Ownership of stocks today usually falls in the hands of the broker you buy and sell through. When the broker holds the stocks for you, it’s called having your stocks in street name. The shares are legally yours, but the name they are held under for the purposes of trading is the name of your broker.
Stock Certificates Indicate Ownership of Shares
But you can call your broker and ask to have your shares (all of them, or just some) certificated. This means that you will pay your broker to transfer some or all of the shares of a given stock into certificate form.
Having your shares in certificate form can cost anywhere from $20-$200 per certificate depending on the broker you deal with (I would not recommend paying $200+ for it – $50 is a good average).
If you have a physical, paper, stock certificate, it means the shares are now registered in your name.
Benefits of Holding a Stock Certificate
Holding your shares in certificate form is helpful for a few reasons because it means that the stock is now held in your name and not under the broker’s:
- You are now able to redeposit your shares into another broker.
- You can transfer some or all of the shares to someone as a gift.
- You can use the certificate to enrol in a DRIP program.
- Allows you to withdraw shares from a DRIP and deposit with broker.
With the possible exception of #2, it is true that the need for having a stock certificate has diminished over the years and especially with the advent of electronic and online media.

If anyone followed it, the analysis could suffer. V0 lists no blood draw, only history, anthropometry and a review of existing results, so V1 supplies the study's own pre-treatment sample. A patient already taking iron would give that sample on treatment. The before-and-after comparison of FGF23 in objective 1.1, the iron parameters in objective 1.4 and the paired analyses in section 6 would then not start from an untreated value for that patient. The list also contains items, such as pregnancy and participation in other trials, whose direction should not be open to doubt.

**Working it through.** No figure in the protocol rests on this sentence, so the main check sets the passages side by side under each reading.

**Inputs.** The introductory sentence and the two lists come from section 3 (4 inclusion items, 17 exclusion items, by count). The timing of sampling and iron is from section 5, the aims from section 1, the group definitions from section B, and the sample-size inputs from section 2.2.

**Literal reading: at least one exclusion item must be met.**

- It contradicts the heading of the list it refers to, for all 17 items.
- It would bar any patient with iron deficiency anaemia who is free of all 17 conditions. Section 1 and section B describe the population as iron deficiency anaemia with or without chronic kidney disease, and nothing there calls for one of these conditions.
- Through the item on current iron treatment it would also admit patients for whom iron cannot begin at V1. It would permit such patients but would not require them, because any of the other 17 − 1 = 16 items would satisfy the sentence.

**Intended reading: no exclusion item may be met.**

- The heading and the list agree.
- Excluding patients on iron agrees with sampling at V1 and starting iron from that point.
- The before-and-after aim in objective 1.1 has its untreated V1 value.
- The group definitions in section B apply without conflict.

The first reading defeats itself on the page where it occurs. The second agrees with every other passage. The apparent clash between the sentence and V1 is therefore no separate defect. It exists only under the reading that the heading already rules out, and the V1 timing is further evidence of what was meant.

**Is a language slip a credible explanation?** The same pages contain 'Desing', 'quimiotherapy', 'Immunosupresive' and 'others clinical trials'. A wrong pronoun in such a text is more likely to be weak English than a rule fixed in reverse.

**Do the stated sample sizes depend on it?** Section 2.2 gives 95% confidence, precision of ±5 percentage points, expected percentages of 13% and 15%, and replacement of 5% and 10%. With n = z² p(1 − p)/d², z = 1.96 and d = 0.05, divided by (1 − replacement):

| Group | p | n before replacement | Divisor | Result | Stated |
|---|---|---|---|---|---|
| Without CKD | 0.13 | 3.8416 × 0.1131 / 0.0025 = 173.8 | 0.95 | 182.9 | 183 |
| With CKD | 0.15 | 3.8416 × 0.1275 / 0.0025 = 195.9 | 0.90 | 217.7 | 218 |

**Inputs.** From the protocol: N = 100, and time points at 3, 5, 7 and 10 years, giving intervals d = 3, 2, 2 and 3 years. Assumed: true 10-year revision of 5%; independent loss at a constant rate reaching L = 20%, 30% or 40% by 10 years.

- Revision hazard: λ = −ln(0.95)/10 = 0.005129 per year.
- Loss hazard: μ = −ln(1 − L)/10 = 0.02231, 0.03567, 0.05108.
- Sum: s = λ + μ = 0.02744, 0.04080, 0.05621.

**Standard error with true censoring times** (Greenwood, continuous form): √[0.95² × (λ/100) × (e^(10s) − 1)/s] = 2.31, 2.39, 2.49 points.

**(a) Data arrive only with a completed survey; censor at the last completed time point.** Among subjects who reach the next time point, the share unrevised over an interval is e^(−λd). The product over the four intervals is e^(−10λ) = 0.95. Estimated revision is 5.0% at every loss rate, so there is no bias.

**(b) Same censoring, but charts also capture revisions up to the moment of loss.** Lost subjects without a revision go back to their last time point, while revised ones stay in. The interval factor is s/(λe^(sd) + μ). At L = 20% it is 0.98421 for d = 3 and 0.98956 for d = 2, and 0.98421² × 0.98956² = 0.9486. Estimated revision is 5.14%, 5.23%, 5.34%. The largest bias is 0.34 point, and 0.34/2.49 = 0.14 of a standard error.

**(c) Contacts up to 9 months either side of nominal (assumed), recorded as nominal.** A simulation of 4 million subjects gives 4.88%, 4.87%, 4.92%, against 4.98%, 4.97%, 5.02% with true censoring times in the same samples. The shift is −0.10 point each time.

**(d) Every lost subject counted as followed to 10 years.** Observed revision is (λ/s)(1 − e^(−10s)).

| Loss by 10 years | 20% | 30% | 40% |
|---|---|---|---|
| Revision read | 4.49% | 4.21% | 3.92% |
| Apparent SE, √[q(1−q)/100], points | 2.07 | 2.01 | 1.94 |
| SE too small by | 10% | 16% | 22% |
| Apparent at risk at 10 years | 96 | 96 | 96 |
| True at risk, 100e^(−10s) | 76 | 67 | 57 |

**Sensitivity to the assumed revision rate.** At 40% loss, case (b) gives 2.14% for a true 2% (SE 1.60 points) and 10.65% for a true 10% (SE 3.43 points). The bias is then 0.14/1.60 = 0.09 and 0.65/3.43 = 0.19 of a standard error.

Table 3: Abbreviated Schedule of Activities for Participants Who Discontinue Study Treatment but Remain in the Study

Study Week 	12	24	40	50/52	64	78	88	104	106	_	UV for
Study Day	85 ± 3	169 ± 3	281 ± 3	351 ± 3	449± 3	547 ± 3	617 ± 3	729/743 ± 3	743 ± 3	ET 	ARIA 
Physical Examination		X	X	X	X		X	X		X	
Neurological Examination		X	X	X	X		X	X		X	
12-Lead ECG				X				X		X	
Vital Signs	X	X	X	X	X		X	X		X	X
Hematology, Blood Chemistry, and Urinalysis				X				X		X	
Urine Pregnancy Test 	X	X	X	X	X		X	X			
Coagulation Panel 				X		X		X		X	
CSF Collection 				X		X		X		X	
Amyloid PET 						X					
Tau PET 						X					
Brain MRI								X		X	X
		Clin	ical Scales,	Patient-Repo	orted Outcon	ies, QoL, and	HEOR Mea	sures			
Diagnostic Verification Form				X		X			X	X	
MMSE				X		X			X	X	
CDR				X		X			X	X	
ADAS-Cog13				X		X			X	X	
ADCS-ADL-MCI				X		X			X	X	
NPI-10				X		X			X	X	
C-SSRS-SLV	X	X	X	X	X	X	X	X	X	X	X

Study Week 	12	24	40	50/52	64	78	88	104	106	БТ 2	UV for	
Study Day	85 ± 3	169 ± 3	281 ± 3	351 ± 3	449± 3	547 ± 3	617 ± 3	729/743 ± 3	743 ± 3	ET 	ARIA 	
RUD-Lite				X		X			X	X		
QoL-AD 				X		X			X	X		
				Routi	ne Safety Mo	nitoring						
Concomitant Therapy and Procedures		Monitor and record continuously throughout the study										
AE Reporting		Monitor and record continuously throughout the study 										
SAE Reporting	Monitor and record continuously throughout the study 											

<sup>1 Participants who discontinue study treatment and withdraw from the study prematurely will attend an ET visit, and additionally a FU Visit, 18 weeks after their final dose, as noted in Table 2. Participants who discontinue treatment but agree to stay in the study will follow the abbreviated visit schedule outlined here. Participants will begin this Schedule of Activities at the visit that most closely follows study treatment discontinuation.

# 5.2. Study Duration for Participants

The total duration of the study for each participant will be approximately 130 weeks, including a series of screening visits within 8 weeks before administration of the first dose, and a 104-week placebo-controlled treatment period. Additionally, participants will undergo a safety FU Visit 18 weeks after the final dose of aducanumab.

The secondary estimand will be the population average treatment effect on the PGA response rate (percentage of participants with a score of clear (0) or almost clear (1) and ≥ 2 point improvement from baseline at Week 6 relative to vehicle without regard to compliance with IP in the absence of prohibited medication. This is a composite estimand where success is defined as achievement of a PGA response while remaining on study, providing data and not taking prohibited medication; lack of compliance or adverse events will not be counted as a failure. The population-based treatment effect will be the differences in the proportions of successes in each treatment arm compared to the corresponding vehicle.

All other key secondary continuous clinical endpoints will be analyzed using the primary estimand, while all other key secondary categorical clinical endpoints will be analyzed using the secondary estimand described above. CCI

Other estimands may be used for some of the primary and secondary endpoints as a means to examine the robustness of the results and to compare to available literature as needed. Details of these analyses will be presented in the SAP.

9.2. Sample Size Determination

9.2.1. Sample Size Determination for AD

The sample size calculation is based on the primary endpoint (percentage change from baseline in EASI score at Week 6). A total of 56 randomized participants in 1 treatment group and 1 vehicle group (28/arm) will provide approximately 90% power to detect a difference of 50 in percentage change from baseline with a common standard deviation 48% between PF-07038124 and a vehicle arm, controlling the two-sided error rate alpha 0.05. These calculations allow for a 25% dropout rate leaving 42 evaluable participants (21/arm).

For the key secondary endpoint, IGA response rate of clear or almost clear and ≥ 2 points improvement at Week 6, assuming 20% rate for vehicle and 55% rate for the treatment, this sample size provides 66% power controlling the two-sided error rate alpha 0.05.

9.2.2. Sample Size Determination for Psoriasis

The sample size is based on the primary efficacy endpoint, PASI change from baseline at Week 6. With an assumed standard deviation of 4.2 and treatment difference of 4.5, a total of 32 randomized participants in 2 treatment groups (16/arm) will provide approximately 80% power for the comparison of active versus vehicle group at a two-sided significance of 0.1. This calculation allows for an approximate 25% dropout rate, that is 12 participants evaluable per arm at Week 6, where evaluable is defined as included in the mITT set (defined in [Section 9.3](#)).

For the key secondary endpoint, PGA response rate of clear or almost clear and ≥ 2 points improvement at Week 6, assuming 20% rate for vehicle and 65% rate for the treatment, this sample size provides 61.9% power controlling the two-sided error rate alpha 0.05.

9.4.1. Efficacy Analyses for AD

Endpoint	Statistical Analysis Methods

But there are still many DRIP programs that require you to have a stock certificate in order to enrol (all of the DRIP programs in Canada, for example).
As gifts, many parents and grandparents still think they look really neat – you can hang it in a frame on your wall, and it provides a quaint, physical form of reminder that you own shares in a corporation. Having the physical reminder can be a bit of motivation and inspiration to some people, especially kids and teens.
Disadvantages of Having a Stock Certificate
That said, there are downsides to holding stock certificates over long periods of time. (I’m not sure you’d want to hold them for a short period of time – if you’re just trading, it will be too expensive to buy a share and its certificate if you’re just thinking you’ll sell it soon anyway).
The major problem is that if the company goes bankrupt, merges with another company, or is sold to another company, then you will have to (1) be at home to receive the news in the mail (or online and checking all your account statements) and (2) mail back in the certificate and fill out the necessary forms.
If you travel a lot or otherwise don’t like to keep up on the paperwork and routine mailouts for all of your stocks, then it can be a big hassle to deal with the unexpected, short-notice demands to turn certificates back in to the broker in order to receive your new shares or get your money back.
But will stock certificates die out, never to be used again? It’s possible. Right now it seems the only thing keeping them necessary is some of the regulations that transfer agents have.
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